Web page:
Dear younger self
In second grade, you were excited to do cross-multiplication.
Paint that time with me. You walk up to the blackboard where the problem waits. White chalk scratches at a high pitch but you grit your teeth and keep writing. “Draw diagonal 1.” “Cross with diagonal 2.” “Multiply your denominators.”
Your heart races as you solve fractions in a way Section B has never seen, but Papa taught you and you consider it your noble duty to show your classmates.
You step back, wiping chalk dust from your skirt, hoping your math teacher doesn’t notice. Inhale deeply. Said math teacher checks your work. You don’t need air, you think. You just need her to say “Correct.” And she does.
Your friends burst into confused questions in their seats as you hold your head high. Walk back to your seat, because this lesson isn’t just about numbers. It’s about you, too.
In the following 24 months, you bury your head in scratch paper, explaining numerators and denominators to your first barkada. You are eight years old, already spending lunch break in the library.
At several points, you find yourself hoping there’s homework because you know the answers and you need to prove you can reach them.
The teacher puts a stamp on every problem sheet “well done” and that ink becomes the symbol you hope for each day. You come to identify yourself with each “Excellent” scribbled in a red star.
Here’s an equation for you: your worth is not the sum of the grades on your exams. Still, I forgive you for how tightly you held onto those scores.
At fourteen, you get the prettiest jacket ever. It’s black, but it catches the light. Twitter says bomber jackets were big in the ’90s, so it’s no wonder this style accompanies the resurgence of mom jeans. You wear it at least twice a week, whispering a silent thank you when class activities are held in the air-conditioned hall.
Do you remember that jacket? You wore it with almost anything: dresses, joggers, the school uniform, and the PE uniform. Watch how you put it on. You pull a white shirt down, right arm in, left arm in, mandatory mirror selfie. You don’t usually take pictures, but your jacket deserves some flash.
This era won’t last long, but the clothes will! Your signature pieces, aside from that bomber, are a woven cardigan, a striped A-line, and a pair of immaculately white Nikes. You carefully plan outfits so that every time you get caught in a group photo, you need not fear the Instagram tag. You learn how to wing eyeliner as though it’s a first-aid skill.
Here is something you should know. Your worth does not increase every time your wardrobe gets updated. However, I forgive you for finding comfort in your image in the mirror.
On your way out of high school, you win your first solo championship. It is October. You hold your breath as they count down from 15th place.
The conference host says name after name, none being yours, and you almost give up. But in the middle of a group hug that you did not see forming, you finally hear it. First place. Your name.
Your favorite coach drags you to the stage and someone shoves a yellow certificate into your hands. Do you remember what you thought, as phone cameras clicked away? This is it. This is who I am.
Here’s what I want you to know. You are not made more valuable by every medal you bring home or less valuable by the medals that slip away. Still, I forgive you for wearing your victories as badges of honor.
You are 17, nursing a broken heart for the very first time. Your phone is on the other side of the room because you keep telling yourself not to text him.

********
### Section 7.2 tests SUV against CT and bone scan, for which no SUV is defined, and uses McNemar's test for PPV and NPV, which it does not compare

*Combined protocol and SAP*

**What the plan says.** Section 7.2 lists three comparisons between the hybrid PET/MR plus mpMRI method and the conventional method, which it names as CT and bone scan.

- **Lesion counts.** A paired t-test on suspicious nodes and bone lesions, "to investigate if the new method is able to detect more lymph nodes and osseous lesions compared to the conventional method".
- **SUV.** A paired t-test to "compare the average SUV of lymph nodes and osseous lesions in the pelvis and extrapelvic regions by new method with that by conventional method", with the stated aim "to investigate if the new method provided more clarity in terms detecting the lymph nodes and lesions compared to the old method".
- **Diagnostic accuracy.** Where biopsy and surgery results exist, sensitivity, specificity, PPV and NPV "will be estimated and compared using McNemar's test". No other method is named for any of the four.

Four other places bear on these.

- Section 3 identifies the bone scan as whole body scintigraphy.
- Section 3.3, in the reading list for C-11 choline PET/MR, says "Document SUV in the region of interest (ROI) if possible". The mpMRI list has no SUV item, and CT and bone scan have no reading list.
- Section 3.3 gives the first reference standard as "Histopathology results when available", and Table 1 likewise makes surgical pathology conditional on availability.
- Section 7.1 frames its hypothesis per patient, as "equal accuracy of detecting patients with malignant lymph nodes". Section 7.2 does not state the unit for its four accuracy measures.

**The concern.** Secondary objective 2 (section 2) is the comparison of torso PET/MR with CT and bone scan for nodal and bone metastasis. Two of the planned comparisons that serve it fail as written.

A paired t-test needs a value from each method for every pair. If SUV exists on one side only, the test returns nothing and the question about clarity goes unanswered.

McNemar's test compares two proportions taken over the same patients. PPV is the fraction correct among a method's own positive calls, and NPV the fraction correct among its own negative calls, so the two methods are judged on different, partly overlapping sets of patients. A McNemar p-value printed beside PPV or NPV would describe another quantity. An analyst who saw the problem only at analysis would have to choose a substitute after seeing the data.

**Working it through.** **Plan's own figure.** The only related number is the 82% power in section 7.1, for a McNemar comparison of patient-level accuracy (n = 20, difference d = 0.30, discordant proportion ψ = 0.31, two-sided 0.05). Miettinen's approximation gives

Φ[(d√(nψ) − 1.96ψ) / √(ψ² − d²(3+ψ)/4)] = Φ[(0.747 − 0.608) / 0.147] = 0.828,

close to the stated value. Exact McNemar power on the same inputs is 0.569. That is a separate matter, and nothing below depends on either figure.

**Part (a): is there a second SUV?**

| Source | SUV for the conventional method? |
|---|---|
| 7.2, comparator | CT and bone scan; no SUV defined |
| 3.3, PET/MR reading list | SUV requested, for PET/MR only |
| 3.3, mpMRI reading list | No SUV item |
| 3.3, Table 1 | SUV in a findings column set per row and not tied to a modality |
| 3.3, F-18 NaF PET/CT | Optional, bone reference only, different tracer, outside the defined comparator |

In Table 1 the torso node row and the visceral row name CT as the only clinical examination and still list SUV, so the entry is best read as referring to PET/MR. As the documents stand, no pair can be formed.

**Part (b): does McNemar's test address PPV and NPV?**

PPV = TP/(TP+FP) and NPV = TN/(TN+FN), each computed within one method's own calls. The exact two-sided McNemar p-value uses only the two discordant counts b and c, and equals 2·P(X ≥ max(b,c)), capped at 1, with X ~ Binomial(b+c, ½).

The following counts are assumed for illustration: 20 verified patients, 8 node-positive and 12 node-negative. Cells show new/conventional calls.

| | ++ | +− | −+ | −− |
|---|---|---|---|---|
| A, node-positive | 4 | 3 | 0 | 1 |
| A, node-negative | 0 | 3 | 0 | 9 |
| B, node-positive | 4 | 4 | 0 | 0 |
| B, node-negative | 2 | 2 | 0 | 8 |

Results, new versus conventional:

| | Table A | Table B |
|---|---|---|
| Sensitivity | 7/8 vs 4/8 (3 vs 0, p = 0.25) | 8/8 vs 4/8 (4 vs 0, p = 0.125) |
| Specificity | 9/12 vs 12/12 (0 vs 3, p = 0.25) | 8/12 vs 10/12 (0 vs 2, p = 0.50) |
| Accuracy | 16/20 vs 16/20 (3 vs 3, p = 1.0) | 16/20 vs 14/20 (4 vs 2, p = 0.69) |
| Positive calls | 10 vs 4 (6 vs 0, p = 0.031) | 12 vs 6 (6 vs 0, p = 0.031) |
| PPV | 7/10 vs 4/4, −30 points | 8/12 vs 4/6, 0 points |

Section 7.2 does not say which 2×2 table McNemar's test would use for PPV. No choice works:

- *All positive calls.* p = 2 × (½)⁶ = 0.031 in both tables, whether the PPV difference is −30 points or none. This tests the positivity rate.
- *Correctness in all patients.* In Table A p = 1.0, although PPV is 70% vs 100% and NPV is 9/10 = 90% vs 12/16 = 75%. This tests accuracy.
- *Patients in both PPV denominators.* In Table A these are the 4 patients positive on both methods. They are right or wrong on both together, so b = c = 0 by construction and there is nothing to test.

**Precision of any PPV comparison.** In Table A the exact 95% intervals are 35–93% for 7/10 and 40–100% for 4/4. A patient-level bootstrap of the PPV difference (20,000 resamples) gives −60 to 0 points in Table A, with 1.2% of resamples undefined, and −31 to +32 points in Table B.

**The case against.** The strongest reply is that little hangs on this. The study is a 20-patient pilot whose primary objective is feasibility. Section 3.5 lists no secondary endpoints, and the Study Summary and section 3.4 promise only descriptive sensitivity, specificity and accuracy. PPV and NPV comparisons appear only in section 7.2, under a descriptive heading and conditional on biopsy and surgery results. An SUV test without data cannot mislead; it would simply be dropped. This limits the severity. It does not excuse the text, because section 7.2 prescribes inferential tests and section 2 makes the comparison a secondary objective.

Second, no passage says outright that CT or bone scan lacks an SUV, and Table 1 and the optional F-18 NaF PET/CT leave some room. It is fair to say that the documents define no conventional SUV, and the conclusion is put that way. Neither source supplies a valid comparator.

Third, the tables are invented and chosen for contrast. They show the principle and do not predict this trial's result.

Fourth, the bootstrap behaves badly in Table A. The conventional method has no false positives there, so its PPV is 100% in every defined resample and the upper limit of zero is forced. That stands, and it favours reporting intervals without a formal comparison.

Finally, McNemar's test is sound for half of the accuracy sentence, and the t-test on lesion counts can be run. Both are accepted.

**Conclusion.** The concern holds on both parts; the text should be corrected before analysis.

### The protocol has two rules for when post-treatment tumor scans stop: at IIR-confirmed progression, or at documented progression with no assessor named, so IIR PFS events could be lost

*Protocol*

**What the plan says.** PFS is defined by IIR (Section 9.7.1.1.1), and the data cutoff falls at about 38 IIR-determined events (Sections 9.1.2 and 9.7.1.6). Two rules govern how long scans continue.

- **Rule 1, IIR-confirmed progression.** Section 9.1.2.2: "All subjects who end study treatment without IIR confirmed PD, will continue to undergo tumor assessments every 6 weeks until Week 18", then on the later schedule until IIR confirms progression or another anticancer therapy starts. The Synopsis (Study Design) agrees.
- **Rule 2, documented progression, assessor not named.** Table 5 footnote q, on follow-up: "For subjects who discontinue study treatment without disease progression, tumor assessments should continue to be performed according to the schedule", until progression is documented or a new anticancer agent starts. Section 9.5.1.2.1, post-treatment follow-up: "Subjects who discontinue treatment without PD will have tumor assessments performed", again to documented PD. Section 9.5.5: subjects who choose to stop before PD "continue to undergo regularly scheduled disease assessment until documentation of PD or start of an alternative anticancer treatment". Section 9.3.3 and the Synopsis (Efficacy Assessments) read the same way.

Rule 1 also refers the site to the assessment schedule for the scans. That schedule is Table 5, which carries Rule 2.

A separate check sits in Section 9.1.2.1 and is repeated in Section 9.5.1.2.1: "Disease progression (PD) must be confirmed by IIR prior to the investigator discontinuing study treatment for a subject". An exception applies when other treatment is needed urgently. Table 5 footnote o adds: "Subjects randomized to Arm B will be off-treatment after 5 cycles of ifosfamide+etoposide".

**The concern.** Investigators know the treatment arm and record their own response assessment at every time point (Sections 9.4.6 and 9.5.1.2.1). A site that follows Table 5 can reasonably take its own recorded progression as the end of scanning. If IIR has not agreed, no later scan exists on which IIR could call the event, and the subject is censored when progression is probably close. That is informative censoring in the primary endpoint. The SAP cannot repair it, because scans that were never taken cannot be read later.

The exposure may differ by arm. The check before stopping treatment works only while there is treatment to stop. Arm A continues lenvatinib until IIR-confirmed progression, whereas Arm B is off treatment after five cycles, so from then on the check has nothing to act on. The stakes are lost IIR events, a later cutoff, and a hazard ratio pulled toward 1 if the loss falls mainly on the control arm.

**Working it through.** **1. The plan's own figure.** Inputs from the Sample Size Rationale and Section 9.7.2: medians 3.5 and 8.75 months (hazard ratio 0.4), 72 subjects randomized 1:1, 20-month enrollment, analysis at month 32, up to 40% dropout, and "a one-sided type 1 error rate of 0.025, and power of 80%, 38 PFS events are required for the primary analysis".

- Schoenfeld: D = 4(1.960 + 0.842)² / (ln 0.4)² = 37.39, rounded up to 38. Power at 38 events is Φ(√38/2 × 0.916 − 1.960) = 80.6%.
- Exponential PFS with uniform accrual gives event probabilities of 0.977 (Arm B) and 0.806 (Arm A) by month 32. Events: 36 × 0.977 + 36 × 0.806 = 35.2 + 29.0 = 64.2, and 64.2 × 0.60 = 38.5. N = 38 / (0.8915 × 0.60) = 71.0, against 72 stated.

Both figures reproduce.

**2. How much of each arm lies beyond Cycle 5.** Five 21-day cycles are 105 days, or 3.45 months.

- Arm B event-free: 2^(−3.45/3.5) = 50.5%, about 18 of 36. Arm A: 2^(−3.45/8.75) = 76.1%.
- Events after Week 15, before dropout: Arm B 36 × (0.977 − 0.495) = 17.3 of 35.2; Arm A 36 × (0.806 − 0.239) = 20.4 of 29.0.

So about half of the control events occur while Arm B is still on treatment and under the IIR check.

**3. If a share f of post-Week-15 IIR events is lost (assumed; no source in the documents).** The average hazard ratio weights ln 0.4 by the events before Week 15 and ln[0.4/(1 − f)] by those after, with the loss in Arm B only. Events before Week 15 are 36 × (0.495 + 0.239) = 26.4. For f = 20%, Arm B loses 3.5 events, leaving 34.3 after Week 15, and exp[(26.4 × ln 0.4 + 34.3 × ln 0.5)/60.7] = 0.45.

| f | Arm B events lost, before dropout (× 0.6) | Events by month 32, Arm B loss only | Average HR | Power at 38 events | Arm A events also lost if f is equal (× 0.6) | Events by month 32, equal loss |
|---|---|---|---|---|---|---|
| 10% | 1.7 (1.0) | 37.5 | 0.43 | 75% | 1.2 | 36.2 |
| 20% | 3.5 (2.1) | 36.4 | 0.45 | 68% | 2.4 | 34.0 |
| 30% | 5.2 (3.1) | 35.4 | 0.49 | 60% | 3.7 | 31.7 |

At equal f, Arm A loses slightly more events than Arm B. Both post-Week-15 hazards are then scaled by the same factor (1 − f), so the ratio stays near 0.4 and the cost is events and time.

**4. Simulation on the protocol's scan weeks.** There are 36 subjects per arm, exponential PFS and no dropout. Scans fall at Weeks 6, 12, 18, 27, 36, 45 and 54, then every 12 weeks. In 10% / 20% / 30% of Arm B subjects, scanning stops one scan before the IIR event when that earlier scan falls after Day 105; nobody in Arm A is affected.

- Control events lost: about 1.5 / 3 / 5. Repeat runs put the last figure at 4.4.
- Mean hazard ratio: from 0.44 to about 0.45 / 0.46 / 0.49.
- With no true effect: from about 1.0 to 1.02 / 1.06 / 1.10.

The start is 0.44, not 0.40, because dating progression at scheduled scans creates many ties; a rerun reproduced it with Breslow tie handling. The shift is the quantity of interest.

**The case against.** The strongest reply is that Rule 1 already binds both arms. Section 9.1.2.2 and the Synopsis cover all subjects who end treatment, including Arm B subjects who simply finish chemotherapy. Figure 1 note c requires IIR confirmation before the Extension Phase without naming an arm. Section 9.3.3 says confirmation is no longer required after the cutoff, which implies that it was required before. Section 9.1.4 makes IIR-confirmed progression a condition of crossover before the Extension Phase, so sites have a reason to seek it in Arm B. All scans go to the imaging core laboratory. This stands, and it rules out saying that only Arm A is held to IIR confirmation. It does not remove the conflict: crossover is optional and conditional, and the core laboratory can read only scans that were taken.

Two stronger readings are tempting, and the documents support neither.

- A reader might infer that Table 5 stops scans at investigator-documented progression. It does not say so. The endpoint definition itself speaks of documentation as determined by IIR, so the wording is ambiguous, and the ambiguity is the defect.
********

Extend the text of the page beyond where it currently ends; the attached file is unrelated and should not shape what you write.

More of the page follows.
It’s cyclical. You pick up the phone, tap in emphatic words without sending them, and put the phone back down. You walk away, knowing that you will pick it up again. You ask your friends the same question: Was I not enough?
You spend four weeks in jealousy. The girl that gets to be his deserves all the love in the world. You know that, but you can’t bring yourself to feel the joy of that love. She’s prettier. She’s friendlier. She’s better than you in all the ways that matter to him.
Here’s the tricky part. The measure of you is not the amount of love that he gave you, but I forgive you for measuring your worth against that of the girl he chose.
Five years later, you will pack up to move to your dorm for law school. As always, the last to go into the bag is your books. You will scan the family shelf just in case. It will peek at you from the very edge.
Mama’s book has a pale blue cover: a frost-capped mountain, a tree, and a flock of birds. Your earliest bible studies will resurface. “More than many sparrows,” you will whisper to yourself.
The sparrow is three inches tall. Mama says that God knows every time the tiniest one falls onto the ground. That’s how much a single sparrow matters to Him.
“Imagine how much you are worth to Him then,” Mama reminds you every few months. You are worth more than many sparrows.
You are worth more than the grades you get. Your measure is beyond how trendy you look. You are more than how much you achieve, and your value definitely surpasses the love any boy will give you.
At the end of 2022, you will sit down for this letter. I write to you from your study desk at twenty-two years old. You will whisper a simple prayer: “Help me.”
“Faith” is something you have clutched since you learned the word. It is in faith that I write these words of forgiveness.
Your worth, little one, comes from the Father who loves you. As such, your worth is constant forever. No matter how many times the world will whisper that it holds your value, the world will always be wrong.
I forgive you for listening to it, but one day you will come to know better. And when you do, take courage in the fact. Take courage in the knowledge that you will always be worth “more than many sparrows.”
For now, I leave you with the words you will cling to in time: Never give up hope. Never tire. Be not afraid.